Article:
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Within each box, indicating a specific market type/system location, we further consider the two or three most likely lineups

of available local signals. While we have not reported every

combination which can occur, the cases tabulated are representative

of the majority of signal patterns to be encountered and they

cover a degree of variation sufficient to include most other

possibilities.

8

CABLE PENETRATION

At the time Comanor and Mitchell's research was under

taken virtually no reliable statistical information was available

to quantify the effects on cable penetration of the number, types

and quality of local signals available, the additional cable

signals provided, the price of cable service and the incomes of

potential subscribers.

That study provided estimates of most of

these variables by use of multiple regression analysis on a randomly

selected sample of 149 systems drawn from the Television Factbook.

The authors noted that these systems were largely outside of

the top 100 markets or in areas of quite poor reception, or both.

Projection of penetration in the major markets under the then

proposed FCC rules (allowing four distant independent signals)

was recognized as subject to considerable error.

Since publication of the Comanor-Mitchell paper the measurement

of factors determining penetration has been advanced considerably

by Park in his study "Prospects for Cable in the 100 Largest

Television Markets."

Park uses statistical techniques closely

related to those employed earlier.

He improves on the Comanor

Mitchell study in three major ways:

First, all 63 cable systems analyzed by Park had at least

three A-contour, good reception-quality signals available off

the-air.

Second, all data were verified with system operators by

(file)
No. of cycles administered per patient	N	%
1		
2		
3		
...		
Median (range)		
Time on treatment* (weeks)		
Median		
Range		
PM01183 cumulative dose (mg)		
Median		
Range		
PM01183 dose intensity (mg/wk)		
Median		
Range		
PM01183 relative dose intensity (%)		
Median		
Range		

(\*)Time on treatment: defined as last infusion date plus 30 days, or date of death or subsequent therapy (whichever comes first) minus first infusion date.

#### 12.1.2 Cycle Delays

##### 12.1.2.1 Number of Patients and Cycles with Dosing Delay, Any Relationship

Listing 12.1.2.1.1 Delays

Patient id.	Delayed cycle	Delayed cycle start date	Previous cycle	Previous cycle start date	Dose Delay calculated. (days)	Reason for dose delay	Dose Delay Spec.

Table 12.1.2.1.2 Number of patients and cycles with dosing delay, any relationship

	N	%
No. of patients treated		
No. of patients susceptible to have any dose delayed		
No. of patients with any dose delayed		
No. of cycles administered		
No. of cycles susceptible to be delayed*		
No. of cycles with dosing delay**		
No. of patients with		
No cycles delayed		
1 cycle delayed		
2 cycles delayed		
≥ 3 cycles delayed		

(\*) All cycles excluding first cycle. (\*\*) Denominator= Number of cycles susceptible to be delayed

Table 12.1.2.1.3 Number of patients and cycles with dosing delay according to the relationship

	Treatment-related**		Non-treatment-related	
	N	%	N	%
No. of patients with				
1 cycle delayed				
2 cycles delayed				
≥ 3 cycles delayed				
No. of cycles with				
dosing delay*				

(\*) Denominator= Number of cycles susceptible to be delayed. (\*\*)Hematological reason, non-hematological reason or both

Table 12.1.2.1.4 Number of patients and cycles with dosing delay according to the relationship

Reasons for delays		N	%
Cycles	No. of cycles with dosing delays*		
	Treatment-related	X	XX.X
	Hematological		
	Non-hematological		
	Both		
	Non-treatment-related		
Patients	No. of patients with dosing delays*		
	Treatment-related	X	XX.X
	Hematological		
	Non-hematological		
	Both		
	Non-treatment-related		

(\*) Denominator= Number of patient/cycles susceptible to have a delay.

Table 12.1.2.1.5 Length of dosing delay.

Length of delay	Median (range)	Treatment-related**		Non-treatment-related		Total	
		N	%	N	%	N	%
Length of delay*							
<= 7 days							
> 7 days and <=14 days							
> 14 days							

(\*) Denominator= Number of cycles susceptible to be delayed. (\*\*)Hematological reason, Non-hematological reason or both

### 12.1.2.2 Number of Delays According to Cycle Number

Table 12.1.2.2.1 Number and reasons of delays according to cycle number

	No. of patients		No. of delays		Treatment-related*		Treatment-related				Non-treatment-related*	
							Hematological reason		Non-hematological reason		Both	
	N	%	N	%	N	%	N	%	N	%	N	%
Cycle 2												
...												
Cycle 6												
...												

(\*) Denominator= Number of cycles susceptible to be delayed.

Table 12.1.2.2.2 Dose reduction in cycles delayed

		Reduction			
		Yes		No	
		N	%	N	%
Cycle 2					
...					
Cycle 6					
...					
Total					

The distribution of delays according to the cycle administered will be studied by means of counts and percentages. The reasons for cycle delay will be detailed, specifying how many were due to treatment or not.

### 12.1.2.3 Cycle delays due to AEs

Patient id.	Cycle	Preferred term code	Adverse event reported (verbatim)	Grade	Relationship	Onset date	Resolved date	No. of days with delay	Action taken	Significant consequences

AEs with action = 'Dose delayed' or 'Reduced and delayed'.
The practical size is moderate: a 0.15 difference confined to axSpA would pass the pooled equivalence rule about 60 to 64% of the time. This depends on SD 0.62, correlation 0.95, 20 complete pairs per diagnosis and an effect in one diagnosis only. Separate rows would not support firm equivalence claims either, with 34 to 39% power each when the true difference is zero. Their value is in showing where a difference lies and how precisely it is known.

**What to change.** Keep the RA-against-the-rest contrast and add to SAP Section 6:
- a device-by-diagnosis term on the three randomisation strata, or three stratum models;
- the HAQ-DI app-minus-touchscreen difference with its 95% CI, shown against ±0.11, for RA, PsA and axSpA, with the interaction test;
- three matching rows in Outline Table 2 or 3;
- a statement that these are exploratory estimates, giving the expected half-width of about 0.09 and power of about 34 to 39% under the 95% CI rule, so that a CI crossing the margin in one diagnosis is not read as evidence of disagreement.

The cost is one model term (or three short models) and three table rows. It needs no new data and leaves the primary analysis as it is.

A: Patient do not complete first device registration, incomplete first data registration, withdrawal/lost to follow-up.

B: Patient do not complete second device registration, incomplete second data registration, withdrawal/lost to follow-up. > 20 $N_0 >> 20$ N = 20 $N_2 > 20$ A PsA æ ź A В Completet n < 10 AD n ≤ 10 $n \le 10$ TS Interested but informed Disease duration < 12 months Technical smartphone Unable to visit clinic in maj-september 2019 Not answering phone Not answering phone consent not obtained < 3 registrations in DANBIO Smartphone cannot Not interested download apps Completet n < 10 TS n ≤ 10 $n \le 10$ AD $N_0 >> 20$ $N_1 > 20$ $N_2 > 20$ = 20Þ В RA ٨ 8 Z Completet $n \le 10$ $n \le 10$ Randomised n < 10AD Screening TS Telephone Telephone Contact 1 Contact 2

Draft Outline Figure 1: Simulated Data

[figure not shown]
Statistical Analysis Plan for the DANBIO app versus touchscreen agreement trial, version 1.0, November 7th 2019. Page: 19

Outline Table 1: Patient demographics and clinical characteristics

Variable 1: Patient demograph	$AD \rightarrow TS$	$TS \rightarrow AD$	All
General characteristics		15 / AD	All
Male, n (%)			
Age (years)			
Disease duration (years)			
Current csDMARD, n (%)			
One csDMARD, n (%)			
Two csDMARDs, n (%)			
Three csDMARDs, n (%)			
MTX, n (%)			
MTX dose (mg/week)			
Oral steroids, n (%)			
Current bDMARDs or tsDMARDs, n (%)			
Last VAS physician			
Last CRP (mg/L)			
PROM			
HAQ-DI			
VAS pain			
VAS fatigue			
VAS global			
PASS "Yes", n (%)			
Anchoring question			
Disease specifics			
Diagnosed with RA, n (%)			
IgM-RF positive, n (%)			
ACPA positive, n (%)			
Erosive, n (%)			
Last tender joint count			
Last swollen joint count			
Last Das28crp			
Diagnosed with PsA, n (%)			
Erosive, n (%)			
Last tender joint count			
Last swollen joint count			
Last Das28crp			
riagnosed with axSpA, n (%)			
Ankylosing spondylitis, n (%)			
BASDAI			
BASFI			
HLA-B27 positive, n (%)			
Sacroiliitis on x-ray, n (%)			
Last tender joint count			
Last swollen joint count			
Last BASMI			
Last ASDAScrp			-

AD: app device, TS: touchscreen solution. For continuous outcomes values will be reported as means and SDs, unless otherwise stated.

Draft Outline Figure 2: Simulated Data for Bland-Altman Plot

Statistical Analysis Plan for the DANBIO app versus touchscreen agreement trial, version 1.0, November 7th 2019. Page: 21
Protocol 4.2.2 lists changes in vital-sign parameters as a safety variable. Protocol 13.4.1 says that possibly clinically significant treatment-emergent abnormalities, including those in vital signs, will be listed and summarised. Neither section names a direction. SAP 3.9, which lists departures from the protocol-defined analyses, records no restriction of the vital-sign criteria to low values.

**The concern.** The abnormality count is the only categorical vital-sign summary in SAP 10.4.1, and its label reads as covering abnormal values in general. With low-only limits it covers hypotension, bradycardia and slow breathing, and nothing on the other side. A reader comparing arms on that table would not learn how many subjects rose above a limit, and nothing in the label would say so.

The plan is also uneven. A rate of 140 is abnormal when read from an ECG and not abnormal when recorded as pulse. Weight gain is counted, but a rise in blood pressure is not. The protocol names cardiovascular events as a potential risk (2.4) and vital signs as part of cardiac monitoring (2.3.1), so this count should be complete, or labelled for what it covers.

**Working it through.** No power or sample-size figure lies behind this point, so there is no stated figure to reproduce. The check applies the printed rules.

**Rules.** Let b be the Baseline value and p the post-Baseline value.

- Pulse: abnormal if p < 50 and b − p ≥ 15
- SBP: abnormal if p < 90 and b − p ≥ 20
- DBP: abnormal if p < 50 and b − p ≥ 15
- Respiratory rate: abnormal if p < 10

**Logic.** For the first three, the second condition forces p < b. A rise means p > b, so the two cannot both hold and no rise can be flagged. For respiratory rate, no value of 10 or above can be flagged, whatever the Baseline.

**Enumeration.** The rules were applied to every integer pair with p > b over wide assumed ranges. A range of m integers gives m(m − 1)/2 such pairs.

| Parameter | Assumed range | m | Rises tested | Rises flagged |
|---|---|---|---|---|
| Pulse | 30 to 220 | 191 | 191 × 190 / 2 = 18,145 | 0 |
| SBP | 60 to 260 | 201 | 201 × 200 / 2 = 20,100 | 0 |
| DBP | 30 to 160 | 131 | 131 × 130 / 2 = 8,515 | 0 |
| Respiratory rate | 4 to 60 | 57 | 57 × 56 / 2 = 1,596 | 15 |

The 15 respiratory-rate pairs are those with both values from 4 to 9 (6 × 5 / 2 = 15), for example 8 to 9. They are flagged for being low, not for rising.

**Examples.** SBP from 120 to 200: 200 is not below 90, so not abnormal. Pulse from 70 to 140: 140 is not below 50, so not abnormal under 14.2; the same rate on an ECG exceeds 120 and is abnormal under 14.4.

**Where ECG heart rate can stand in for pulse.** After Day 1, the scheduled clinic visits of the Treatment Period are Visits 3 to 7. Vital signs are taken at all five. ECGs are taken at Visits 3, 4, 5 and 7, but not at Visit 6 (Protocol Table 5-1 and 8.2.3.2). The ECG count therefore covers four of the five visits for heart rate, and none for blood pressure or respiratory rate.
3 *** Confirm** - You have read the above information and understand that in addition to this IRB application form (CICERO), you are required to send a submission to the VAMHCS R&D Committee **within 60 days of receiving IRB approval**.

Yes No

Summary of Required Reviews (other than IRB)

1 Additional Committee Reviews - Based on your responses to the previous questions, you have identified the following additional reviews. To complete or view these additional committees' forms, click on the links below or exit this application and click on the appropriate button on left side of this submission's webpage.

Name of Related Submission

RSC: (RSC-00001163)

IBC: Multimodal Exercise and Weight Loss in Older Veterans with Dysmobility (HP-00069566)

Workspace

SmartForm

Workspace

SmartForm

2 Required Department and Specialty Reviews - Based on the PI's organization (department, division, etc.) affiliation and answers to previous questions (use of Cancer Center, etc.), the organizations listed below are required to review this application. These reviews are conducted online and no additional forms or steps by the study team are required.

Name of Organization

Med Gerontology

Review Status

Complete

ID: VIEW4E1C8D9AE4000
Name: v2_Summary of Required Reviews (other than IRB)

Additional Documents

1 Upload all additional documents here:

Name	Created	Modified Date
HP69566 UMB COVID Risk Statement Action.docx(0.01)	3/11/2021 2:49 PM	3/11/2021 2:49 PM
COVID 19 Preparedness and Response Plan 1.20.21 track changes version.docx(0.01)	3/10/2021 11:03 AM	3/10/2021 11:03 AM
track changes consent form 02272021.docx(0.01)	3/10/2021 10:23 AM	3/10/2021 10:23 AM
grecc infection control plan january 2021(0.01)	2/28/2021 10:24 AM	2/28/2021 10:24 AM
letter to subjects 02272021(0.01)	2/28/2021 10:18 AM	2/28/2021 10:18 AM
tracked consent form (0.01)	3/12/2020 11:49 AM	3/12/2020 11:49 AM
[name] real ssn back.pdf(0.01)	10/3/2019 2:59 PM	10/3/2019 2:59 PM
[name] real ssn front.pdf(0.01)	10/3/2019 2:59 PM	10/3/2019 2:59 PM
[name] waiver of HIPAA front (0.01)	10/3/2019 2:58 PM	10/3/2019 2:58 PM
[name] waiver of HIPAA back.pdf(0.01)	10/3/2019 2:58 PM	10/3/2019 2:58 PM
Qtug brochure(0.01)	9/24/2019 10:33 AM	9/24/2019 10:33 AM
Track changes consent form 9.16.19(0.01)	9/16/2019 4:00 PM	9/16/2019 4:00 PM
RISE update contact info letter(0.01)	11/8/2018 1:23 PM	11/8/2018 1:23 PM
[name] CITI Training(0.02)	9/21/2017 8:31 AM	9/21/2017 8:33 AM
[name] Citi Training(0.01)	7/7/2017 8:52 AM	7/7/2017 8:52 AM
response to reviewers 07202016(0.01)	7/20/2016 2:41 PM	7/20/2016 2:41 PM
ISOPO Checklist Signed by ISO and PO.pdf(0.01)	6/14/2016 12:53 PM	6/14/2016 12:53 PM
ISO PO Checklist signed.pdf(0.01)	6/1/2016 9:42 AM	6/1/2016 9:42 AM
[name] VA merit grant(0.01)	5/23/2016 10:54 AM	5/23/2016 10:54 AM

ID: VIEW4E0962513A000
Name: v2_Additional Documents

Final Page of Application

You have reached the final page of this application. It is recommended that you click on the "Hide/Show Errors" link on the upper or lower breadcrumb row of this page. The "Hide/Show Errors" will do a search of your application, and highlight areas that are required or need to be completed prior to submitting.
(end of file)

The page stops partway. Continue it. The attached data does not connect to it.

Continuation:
telephone interview, insuring greater accuracy than available

from only published sources.

Third, two improved measures of signal quality were incor

porated into the analysis.

Distance of the cable system from

each transmitter was explicitly included, and UHF signals were

measured separately to account for more rapid signal attenuation

with distance and the absence of UHF tuners in some households.

The complete penetration equation as estimated by Park

measures the effects of the following variables:

..... number of off-the-air VHF signals, with separate

categories for networks, duplicate networks, inde-
pendent, educational and foreign signals; by distance
from transmitter

.....number of off-the-air UHF signals, by the same

categories; by distance from transmitter; with
measurement of UHF set penetration

..... number of cable signals, by the same categories

.....color set penetration

.. annual subscriber price

.....annual family income

Park's research is particularly appropriate to the present

assessment of the effect of alternative copyright fee schedules

on the viability of cable systems in the major markets.

In pro

jecting penetration rates for the systems studied here the average

figure predicted by Park's equation has generally been used, since this represents the central experience to be expected in the

major markets.

In addition, a selected number of intermediate

sized systems have been analyzed using penetration rated 33%

greater than predicted on average.

Such increased penetration

is definitely atypical, and would be expected to occur in only

about one out of ten market situations, because of factors not

fully accounted for in the penetration equation.

11

DENS ITY

Density, the number of homes per cable mile, can vary

considerably from one potential franchise area to another.

Comanor and Mitchell reported an average density of 95 within

major markets, and 79 outside, in their sample of Factbook

systems. More recently available data for a number of munici

palities in the Dayton, Ohio and Boston, Massachusetts areas are

tabulated in the appendix,

For systems in this study we have

assumed somewhat higher densities than considered by Comanor

Mitchell, ranging from 80 homes per mile outside of television

markets up to 200 homes per mile with 20% of plant underground

in the central areas of markets 1-50.

In practice, of course, both higher and lower densities

will be encountered.

But the tendency to a substantially higher

figure for any important number of similar systems is unlikely

in view of the FCC's emphasis that it will not authorize carriage

of broadcast signals by systems which do not serve all parts of

the community. 3

3 Federal Register, p. 3276, $180

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